A trade group representing the banking industry is urging European Union officials exploring the creation of a digital euro to proceed slowly and carefully.
The first question the group wants answered is whether a digital euro is even necessary.
The Institute of International Finance members want “a clear qualitative and quantitative impact assessment of the range of possible designs of a digital euro,” especially consideration of “various risks … to financial stability,” said Jessica Renier, managing director for digital finance for the IIF, according to Coindesk.
The IIF has 450 members, including major commercial and investment banks, payments networks, accountancy groups, crypto exchanges, and the International Monetary Fund.
Renier noted that a U.S. Federal Reserve white paper focused on “whether” a central bank digital currency (CBDC) is advisable, while the EU seems more concerned with “how” a CBDC would work.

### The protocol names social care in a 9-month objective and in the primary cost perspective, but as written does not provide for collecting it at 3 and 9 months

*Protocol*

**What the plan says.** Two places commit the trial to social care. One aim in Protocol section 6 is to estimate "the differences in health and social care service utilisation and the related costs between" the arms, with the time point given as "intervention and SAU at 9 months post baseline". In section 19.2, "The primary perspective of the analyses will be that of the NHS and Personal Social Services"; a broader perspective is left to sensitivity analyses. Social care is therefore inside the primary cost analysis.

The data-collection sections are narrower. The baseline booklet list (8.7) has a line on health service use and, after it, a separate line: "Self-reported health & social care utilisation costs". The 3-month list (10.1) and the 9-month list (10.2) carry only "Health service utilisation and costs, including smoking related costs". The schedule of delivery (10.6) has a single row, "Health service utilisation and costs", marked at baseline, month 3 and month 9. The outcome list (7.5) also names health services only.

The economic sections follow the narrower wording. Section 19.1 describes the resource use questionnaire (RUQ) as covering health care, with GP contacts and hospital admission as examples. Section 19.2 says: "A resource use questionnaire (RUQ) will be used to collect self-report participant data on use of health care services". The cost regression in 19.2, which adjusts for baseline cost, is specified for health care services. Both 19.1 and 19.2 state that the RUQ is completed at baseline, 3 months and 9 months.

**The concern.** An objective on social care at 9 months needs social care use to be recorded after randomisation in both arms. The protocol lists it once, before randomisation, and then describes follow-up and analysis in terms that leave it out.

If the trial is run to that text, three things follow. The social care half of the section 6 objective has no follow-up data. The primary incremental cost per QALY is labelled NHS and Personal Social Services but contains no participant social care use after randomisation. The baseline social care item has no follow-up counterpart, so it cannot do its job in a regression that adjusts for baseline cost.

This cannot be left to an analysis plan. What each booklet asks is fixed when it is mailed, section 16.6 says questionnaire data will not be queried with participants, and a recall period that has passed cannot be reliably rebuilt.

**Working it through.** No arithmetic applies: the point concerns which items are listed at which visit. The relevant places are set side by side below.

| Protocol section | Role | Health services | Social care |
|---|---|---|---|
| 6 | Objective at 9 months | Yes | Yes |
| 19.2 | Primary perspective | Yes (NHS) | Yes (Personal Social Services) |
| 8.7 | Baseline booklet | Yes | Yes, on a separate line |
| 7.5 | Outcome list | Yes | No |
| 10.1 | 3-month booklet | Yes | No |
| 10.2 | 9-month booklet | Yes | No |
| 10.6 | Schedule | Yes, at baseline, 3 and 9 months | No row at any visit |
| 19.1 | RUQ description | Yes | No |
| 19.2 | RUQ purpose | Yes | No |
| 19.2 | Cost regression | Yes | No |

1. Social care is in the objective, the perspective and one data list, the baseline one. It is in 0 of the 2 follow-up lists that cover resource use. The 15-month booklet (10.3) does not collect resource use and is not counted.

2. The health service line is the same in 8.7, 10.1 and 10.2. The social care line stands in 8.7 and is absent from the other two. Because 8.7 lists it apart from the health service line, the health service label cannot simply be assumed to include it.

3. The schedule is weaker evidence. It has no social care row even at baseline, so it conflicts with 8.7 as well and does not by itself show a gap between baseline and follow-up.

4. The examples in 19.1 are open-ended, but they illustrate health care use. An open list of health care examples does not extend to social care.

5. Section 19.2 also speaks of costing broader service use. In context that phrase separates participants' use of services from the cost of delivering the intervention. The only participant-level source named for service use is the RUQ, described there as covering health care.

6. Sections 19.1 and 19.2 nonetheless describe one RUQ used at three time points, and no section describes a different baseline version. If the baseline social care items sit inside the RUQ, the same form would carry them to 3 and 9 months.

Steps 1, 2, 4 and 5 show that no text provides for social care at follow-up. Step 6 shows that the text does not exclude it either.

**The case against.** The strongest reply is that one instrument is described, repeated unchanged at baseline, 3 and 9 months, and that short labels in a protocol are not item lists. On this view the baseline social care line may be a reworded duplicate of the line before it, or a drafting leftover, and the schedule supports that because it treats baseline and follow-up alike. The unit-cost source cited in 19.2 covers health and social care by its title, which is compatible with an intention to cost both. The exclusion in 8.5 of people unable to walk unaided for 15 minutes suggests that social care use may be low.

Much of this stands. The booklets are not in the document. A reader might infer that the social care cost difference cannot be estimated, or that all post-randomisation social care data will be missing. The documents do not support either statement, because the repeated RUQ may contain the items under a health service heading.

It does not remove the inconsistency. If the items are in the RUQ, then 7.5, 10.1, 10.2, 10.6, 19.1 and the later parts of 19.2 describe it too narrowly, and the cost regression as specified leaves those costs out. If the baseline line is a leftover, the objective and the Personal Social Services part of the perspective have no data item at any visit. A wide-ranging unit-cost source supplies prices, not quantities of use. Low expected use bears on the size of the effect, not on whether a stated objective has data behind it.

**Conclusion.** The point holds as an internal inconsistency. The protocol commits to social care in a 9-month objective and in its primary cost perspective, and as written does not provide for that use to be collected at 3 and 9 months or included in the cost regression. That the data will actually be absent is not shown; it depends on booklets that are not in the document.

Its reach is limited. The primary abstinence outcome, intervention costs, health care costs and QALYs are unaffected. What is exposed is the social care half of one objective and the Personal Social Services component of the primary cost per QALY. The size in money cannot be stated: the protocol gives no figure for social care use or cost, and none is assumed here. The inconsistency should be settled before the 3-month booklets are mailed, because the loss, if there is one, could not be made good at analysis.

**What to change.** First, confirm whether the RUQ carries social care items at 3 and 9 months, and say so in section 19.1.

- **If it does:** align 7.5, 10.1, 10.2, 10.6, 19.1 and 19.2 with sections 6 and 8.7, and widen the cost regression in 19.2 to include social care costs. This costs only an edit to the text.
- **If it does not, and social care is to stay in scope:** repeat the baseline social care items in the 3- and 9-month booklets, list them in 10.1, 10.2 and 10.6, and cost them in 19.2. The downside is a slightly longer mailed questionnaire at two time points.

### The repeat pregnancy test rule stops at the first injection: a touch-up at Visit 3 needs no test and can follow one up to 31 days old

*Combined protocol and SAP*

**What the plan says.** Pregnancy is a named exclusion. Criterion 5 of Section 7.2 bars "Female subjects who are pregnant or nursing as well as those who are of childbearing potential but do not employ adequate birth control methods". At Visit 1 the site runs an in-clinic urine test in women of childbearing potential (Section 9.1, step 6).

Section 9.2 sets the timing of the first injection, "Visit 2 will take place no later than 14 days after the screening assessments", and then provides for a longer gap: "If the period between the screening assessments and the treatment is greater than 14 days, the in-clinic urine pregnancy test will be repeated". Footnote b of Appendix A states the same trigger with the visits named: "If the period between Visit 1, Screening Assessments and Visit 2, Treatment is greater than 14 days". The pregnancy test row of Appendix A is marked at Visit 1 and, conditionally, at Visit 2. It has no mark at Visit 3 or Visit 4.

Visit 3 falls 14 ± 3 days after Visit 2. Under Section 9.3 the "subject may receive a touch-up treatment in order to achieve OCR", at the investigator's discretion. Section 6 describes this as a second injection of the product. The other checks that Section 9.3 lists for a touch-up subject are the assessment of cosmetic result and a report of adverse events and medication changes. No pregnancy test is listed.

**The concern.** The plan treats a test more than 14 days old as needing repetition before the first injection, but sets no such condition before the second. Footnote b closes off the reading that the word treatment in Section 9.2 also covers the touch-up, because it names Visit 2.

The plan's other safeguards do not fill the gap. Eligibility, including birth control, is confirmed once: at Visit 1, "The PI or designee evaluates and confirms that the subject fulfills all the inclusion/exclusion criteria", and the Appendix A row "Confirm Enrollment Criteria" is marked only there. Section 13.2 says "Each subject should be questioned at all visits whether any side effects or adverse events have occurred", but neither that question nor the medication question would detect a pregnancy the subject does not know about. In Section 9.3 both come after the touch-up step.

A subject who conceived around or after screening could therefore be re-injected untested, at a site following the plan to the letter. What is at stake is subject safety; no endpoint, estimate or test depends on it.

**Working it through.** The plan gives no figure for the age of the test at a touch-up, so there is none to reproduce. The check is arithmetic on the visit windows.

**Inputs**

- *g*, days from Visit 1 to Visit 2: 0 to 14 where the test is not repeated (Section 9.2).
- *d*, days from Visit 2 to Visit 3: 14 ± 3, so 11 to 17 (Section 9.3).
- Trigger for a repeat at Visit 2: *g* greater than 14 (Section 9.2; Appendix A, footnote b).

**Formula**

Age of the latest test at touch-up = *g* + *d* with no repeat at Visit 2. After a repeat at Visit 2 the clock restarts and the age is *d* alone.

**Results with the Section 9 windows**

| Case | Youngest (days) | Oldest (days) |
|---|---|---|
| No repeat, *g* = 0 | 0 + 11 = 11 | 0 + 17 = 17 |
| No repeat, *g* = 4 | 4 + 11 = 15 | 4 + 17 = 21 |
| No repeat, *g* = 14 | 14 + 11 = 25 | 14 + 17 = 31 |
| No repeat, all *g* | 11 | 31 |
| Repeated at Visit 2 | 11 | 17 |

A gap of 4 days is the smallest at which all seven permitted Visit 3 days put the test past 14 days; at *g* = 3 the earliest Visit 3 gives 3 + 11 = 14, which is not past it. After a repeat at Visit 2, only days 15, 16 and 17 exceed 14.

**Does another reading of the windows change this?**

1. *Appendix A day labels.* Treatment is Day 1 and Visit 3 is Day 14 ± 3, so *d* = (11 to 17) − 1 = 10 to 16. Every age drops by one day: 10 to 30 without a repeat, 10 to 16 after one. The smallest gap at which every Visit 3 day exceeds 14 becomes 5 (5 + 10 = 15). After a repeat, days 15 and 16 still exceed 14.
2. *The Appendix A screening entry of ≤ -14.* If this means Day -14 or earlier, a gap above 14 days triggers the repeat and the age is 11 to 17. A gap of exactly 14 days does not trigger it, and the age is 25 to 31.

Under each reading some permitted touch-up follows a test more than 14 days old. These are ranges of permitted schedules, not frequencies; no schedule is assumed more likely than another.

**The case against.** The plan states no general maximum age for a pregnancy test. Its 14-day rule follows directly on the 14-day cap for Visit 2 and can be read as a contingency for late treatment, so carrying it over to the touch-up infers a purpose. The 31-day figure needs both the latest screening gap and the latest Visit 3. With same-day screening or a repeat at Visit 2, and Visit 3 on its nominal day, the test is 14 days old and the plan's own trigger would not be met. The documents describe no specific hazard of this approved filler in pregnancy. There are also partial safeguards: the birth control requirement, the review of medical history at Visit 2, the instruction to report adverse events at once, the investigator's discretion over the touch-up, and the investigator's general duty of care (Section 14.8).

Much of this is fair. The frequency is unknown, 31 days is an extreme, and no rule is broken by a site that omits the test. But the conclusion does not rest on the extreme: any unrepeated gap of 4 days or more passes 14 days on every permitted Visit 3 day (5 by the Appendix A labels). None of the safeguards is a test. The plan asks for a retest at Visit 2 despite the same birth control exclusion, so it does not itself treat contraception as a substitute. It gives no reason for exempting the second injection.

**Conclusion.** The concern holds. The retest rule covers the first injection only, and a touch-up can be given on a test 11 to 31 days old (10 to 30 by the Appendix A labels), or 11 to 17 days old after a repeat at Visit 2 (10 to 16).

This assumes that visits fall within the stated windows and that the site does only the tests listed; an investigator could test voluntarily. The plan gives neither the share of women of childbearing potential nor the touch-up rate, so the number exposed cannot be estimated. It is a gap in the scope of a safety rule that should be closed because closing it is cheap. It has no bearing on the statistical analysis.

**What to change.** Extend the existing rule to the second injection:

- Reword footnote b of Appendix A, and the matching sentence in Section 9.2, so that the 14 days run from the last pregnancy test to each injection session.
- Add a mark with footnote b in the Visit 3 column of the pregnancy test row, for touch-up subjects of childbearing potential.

As for the role of traditional banks in a world with digital central currencies, Renier said, according to Coindesk: “Doing away with the banks’ role would “would be extremely detrimental to financial stability and the economy, that is good for no one … you can’t exist without the banking system.”
“I would say a retail CBC certainly poses some potential challenges and risks. They’re not insurmountable challenges. But it’s important that we work through some of those challenges and risks ahead of time,” she said.
Leaders of the trade group have taken a stance in Europe that central bankers should examine the pros and cons of a CBDC rather than start from an assumption that one should be pursued.
On May 23, the group issued a statement related to consideration by the U.S. Federal Reserve Bank of a digital dollar. The statement reads, in part: “there would be many challenging trade-offs and design choices ahead.”